The effects of RT mutations L74V, D76V, R78A and E89G on the retroviral mutation rates have been analyzed in single-cycle replication assays [40]. The largest effects were observed with R78A and D76V that caused 3.5- and 2.5-fold reductions in the observed mutant frequencies in comparison with the wild-type HIV-1 vector. Interestingly, the combination of D76V and R78A produced a further significant reduction in the average mutant frequencies (0.151 ± 0.006 versus 0.015 ± 0.005 mutants per cycle for the wild-type and the double-mutant D76V/R78A, respectively).

5.3. Residues that interact with the primer strand

The largest effects on fidelity have been reported for mutations affecting the primer grip region of p66 (i.e., residues 227-235 of the palm subdomain). RTs having Ala instead of Phe227, Trp229, Met230, Gly231 or Tyr232 were 40 to 76% less efficient than the wild-type enzyme in extending a mismatch in primer extension assays carried out with a mixture including all dNTPs [148]. On the other hand, single-cycle replication assays revealed that mutations F227A and W229A produced only a small decrease (<2-fold) in the mutant frequency, suggesting a relatively minor effect on fidelity [40]. However, we have previously shown that the primer grip mutation M230I increases the rate of T:G misinsertion by 16-fold in assays carried out under steady-state conditions [149]. M230I emerges as a compensatory mutation for the dNTP binding defect shown by an HIV-1 RT bearing Trp at position 115 [135]. A genetic screen based on the blue-white β-galactosidase complementation assay designed to detect GA mutations arising during RNA-dependent DNA synthesis revealed that mutant RTs bearing mutations M230L or M230I were 20 to 70 times less faithful than the wild-type RT in the presence of low [dCTP]/[dTTP] ratios, but showed similar fidelity in assays carried out with equimolar concentrations of each nucleotide [150].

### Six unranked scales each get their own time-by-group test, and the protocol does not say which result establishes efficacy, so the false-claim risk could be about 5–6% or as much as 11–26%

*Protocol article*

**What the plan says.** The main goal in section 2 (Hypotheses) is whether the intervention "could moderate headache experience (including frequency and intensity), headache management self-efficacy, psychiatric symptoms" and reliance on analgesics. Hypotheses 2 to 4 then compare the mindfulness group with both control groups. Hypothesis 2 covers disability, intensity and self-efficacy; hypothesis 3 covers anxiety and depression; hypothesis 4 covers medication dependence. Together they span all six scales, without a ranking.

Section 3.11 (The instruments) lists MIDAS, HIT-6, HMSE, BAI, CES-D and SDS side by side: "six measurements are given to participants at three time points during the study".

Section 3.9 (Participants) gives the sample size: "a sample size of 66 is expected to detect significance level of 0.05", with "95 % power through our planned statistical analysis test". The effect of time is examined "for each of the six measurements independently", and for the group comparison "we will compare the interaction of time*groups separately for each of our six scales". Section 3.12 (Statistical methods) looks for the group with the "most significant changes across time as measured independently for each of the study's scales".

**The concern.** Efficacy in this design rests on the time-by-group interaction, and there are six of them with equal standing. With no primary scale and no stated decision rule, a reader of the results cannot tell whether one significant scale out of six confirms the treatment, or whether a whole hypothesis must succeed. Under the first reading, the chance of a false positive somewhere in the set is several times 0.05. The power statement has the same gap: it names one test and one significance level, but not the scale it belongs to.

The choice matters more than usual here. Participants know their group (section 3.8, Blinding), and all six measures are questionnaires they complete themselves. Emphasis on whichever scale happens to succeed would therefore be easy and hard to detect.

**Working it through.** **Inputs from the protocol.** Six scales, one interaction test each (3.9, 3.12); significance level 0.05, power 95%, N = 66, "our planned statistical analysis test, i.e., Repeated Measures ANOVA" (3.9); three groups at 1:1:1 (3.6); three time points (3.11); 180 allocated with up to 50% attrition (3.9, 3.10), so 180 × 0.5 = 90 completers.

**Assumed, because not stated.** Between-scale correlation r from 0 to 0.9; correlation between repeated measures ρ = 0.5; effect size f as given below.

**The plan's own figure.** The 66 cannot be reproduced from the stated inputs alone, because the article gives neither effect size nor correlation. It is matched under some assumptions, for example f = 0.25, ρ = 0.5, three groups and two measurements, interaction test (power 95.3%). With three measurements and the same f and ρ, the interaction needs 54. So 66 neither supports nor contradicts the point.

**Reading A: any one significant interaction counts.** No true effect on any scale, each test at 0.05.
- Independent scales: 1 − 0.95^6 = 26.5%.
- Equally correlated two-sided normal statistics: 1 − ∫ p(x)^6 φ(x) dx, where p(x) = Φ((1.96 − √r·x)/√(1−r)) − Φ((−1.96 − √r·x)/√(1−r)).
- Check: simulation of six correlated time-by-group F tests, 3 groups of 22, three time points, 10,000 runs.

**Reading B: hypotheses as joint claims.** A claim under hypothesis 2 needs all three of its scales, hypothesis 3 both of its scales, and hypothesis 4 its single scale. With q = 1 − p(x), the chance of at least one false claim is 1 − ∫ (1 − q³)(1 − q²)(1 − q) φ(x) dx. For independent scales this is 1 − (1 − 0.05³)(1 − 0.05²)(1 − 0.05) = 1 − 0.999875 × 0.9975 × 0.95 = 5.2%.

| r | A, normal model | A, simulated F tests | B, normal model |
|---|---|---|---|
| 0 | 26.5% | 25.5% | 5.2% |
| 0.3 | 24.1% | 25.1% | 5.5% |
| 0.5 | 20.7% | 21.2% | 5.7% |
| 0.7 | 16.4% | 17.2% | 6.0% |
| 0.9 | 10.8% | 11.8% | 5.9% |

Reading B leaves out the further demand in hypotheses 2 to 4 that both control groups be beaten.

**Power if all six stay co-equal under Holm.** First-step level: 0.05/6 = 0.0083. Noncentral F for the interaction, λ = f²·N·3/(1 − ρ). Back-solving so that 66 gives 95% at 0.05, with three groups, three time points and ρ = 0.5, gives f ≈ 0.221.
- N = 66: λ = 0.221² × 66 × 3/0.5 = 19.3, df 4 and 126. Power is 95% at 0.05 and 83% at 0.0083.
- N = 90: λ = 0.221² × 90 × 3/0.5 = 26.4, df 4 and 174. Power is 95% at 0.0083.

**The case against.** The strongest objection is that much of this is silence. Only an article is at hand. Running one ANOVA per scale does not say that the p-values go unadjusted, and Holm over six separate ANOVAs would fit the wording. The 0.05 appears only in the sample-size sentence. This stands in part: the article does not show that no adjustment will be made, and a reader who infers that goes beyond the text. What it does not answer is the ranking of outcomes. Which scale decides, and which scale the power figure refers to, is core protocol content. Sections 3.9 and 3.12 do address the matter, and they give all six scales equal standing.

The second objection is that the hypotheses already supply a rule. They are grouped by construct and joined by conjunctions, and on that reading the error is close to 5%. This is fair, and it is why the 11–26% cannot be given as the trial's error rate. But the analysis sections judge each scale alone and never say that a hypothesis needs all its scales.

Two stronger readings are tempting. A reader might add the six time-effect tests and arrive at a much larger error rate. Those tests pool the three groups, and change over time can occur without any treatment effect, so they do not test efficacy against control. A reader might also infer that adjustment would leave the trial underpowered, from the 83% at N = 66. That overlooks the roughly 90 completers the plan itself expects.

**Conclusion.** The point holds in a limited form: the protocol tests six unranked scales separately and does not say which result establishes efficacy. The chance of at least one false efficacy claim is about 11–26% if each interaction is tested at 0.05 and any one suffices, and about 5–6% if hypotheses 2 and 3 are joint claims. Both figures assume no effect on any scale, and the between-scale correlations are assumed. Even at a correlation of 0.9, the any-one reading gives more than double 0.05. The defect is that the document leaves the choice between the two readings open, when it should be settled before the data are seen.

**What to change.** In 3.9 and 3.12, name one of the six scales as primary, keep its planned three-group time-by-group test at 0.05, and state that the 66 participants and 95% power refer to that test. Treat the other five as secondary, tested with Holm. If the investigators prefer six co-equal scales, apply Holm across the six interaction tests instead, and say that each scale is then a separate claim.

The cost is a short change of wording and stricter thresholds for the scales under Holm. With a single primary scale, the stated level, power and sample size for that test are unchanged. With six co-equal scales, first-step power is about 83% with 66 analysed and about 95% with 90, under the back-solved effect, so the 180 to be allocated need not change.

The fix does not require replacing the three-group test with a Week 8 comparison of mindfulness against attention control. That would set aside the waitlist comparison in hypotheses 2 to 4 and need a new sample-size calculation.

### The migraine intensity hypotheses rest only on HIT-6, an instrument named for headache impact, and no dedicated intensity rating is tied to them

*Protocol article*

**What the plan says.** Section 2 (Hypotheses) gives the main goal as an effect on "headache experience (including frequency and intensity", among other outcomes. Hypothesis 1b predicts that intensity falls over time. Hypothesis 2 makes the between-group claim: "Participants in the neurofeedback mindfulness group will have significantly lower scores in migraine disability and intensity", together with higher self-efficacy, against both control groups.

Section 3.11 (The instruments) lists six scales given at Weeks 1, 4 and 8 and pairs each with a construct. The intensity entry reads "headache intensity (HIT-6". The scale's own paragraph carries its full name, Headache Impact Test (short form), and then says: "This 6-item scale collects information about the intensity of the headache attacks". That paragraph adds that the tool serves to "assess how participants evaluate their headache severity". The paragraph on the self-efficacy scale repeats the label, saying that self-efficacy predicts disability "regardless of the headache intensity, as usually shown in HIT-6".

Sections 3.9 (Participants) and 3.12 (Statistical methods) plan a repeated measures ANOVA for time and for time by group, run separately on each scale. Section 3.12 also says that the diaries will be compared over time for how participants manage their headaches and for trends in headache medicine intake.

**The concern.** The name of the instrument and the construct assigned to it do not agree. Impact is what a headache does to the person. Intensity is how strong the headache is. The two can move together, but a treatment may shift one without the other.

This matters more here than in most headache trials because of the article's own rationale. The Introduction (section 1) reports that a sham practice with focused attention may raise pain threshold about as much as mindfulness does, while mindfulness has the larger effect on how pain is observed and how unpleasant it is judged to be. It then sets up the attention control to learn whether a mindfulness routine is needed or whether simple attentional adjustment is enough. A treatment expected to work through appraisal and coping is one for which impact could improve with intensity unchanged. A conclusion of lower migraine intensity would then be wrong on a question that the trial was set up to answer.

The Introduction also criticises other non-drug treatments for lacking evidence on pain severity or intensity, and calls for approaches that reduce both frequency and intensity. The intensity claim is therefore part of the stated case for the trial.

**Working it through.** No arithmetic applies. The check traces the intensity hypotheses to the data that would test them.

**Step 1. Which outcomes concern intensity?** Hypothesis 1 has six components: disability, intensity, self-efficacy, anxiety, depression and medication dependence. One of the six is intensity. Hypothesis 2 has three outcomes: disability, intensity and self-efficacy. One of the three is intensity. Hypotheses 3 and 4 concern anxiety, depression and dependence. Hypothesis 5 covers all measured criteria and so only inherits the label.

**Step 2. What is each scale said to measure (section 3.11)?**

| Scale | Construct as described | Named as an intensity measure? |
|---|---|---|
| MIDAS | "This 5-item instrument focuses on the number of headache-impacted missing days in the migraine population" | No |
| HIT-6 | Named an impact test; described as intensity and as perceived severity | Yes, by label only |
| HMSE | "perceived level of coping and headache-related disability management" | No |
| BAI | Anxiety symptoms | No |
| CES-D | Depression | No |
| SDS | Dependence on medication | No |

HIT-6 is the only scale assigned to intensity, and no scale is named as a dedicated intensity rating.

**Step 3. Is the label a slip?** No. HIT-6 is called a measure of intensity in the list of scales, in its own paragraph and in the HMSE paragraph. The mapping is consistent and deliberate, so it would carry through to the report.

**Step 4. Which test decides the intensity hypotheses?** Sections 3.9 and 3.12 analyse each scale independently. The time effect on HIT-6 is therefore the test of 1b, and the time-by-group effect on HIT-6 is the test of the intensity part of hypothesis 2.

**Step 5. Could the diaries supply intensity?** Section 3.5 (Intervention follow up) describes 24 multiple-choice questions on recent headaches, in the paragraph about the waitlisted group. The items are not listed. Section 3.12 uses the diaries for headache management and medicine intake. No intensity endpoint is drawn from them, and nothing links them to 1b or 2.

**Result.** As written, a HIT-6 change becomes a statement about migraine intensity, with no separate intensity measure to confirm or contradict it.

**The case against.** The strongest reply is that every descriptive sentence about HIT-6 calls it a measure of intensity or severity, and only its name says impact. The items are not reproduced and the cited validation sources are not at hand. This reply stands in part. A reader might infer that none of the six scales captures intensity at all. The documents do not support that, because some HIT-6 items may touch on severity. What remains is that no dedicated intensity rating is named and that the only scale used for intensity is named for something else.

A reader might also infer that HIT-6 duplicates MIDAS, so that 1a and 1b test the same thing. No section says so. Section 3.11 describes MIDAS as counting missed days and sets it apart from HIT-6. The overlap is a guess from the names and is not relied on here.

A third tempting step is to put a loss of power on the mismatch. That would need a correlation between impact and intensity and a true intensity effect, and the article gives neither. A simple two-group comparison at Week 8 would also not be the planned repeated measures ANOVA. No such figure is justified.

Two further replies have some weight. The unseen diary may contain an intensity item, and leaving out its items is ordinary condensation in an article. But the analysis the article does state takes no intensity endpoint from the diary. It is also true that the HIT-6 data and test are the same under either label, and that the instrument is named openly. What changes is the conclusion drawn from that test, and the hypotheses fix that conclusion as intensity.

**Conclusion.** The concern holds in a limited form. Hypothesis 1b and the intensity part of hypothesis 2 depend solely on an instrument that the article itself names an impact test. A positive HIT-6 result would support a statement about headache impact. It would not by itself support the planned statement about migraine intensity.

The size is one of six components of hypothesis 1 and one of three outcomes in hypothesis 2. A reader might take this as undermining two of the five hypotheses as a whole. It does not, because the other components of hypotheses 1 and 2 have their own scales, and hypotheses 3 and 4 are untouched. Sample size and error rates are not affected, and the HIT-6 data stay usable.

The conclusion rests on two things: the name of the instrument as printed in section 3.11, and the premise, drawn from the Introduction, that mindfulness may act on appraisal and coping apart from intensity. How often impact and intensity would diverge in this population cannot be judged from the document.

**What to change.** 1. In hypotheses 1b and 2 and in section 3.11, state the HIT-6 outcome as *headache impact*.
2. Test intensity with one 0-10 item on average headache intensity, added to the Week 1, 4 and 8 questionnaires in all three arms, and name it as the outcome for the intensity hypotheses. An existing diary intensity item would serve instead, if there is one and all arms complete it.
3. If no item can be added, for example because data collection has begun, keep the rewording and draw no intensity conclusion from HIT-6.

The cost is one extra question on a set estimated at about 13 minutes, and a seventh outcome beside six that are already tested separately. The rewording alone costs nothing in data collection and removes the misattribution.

5.4. Minor groove binding track residues

DNA binding track interactions occur in the minor groove where the DNA undergoes a structural transition from A-like to B-form DNA [114,151]. Ile94, Gln258, Gly262, Trp266 and Gln269 are considered to be of potential importance for binding to duplex template-primer in this region. Alanine-scanning mutagenesis of residues 253-271 (α-helix H) and 277-287 (α-helix I) have shown that these structures have a role in template-primer binding and processivity. Amino acid substitutions involving α-helix H residues Gly262 and Trp266 were shown to increase the error rate of HIV-1 RT [125,126]. Mutant enzymes containing either G262A or W266A had decreased template affinity, processivity, and frameshift fidelity, and were able to synthesize a small amount of full-length DNA product, in comparison with the wild-type RT. Both mutations appear to be deleterious for viral replication [40].

5.5. RNase H primer grip domain residues

The RNase H primer grip domain was identified as a structural element of HIV-1 RT that is involved in the control of RNase H cleavage specificity [152]. In HIV-1 RT, the RNase H primer grip includes Tyr501, a residue that interacts with the DNA primer and facilitates its proper positioning in relation to the RNase H active site [153]. Tyr501 of HIV-1 RT is part of the DSXY conserved motif found in all retroviral RNase H domains, except RSV RT. The equivalent residue of MLV RT is Tyr586. The substitution of Phe for Tyr586 in MLV RT increased the in vivo mutation rate by approximately 5-fold [59]. DNA-sequencing analysis indicated that the Y586F mutation increased the frequency of base substitution mutations 17-fold within adenine-thymine tracts (AAAA, TTTT, or AATT sequences), which are known to induce bends in DNA. Another substitution at the equivalent position in HIV-1 (Y501W) produced a 2.7-fold increase in the mutant frequency obtained in one round of HIV-1 replication assays, using lacZ as a reporter gene [40]. In contrast, the RNase H primer mutation (I505A) had a non-significant effect on fidelity in this type of assays [40].